Still, with just two black cubes on set, Lady Macbeth meets Hippolyta and they argue over Shakespeare and who is the more deserving of his attention. There’s something very dark in the thought of dead characters watching our performances, measuring their own importance by who plays them – the differences between getting Dame Judi Dench in a BBC Shakespeare or a schoolgirl in her bedroom recording the lines and sharing with the world on YouTube. Poor Hippolyta, a thankless part that often has her few good lines cut from productions, is only too aware of her standing, but seems to have accepted her lot and quite rightly stands up for the characters in the background of plays.
Hippolyta is a voice for any who have had the sword carrier number three role, reminding those with the larger parts that without the minor characters they would not be so big, whilst Shakespeare is clearly torn between both ladies, having a love for all of his characters.
This is taken a stage further when Juliet takes a fancy to Hamlet, much to the annoyance of Romeo and Ophelia. As dead characters they complain that she made her choice and must spend her afterlife with Romeo. In the argument they fail to see how human they have become, leading Juliet to kill Romeo with Hamlet’s sword, Romeo now properly dead. It’s all very black and white, with a lovely performance which has more to say about life and Shakespeare than the material I would expect to see on the amateur stage.
The Open Stages was closed by SPACE, the Hall for Cornwall’s adult theatre group. They played ‘ A Midsummer Night’s Dream’ at the Keay Theatre St Austell in May this year and they were the real highlight of the night. They brought a straightforward section of the play, from the mechanicals finding Bottom with the head of an ass, through to the end of the lover’s argument.
They had set the production in the world of 1920s movieland, covering the stage with film and making use of a projected film. There was energy, there was youth, there were stunning visuals and there was an awful lot of comedy. Anyone would think that they starting by sitting down with the script and decided how to get a laugh from every line. If you’ve got your audience laughing at a Shakespeare comedy, you must be doing something right and this was the one performance of the night where it seemed the whole audience were united in their appreciation.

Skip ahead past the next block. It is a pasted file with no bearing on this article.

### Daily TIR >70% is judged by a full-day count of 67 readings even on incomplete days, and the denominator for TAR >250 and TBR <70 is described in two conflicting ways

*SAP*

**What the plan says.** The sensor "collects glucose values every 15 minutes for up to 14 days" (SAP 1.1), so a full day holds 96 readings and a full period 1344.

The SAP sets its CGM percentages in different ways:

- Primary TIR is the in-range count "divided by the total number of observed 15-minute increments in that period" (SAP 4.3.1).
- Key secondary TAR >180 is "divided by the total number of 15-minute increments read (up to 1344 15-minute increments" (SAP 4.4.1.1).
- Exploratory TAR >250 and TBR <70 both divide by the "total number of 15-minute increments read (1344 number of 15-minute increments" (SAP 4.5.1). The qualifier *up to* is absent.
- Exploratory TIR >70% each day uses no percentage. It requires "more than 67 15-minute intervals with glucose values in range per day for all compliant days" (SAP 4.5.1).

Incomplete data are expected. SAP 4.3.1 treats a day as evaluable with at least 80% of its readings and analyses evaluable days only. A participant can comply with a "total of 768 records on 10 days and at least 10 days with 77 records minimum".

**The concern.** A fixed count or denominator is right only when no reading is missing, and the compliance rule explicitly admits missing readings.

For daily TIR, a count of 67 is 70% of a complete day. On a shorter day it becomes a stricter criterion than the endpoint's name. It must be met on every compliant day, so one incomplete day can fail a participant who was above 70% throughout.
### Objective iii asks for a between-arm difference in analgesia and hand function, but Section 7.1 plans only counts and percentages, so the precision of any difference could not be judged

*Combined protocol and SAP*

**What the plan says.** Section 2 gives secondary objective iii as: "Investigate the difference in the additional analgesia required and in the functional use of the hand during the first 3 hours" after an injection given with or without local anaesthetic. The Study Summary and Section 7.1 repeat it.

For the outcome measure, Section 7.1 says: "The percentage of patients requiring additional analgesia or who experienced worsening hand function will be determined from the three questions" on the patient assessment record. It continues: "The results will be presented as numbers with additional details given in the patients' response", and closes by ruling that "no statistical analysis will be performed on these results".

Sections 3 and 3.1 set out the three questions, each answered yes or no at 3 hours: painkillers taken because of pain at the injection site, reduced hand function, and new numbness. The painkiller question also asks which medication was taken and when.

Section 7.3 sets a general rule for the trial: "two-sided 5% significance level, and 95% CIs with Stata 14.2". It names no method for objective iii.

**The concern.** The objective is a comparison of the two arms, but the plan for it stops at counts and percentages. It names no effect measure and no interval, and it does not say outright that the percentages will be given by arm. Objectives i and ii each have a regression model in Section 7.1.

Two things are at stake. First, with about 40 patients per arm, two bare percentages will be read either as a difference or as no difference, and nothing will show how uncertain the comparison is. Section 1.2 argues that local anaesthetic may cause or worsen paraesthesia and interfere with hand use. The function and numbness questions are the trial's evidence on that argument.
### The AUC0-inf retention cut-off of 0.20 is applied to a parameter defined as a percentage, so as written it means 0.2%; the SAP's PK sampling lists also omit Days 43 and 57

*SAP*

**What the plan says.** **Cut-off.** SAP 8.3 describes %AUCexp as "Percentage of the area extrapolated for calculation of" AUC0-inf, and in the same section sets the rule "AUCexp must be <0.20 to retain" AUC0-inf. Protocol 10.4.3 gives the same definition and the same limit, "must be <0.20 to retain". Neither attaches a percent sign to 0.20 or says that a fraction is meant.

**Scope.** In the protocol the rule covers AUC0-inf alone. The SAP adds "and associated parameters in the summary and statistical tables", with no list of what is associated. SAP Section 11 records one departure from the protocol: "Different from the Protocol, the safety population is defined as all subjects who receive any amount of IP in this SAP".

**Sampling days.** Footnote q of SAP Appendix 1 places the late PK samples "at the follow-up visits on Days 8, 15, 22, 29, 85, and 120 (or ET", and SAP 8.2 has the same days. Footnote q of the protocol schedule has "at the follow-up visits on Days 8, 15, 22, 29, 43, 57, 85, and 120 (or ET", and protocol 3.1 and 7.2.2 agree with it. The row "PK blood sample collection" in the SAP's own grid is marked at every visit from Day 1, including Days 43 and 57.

Each character was so very well drawn and again, everyone had plenty to do. Puck had so much material the part was split between two actors, presenting different facets of the same character. The stage was busy with activity, you could look anywhere and see somebody’s story being told. As fairies threw lovers around the stage and controlled their every action, it was thrilling and it looked like a lot of fun to be a part of. This was the production I would pay good money to see.
Across the two nights Ian Wainwright of the RSC opened by talking about the vast numbers of us out there involved in amateur theatre (they reckon there’s a million of us) and Open Stages being a two way experience of learning for the amateur and professional worlds. These two nights showed the variety of groups that exist around the South West and I wish whichever group heads to Stratford every success in their performance.
Look out for ‘A Splash of Shakespeare’ at the Acorn Theatre, Penzance in November 2012.
The Elysium Theatre Company will be performing at Buckland Abbey on 11 and 12 August 2012.
Read the Jolly Lion’s thought’s on the first night of RSC Open Stages.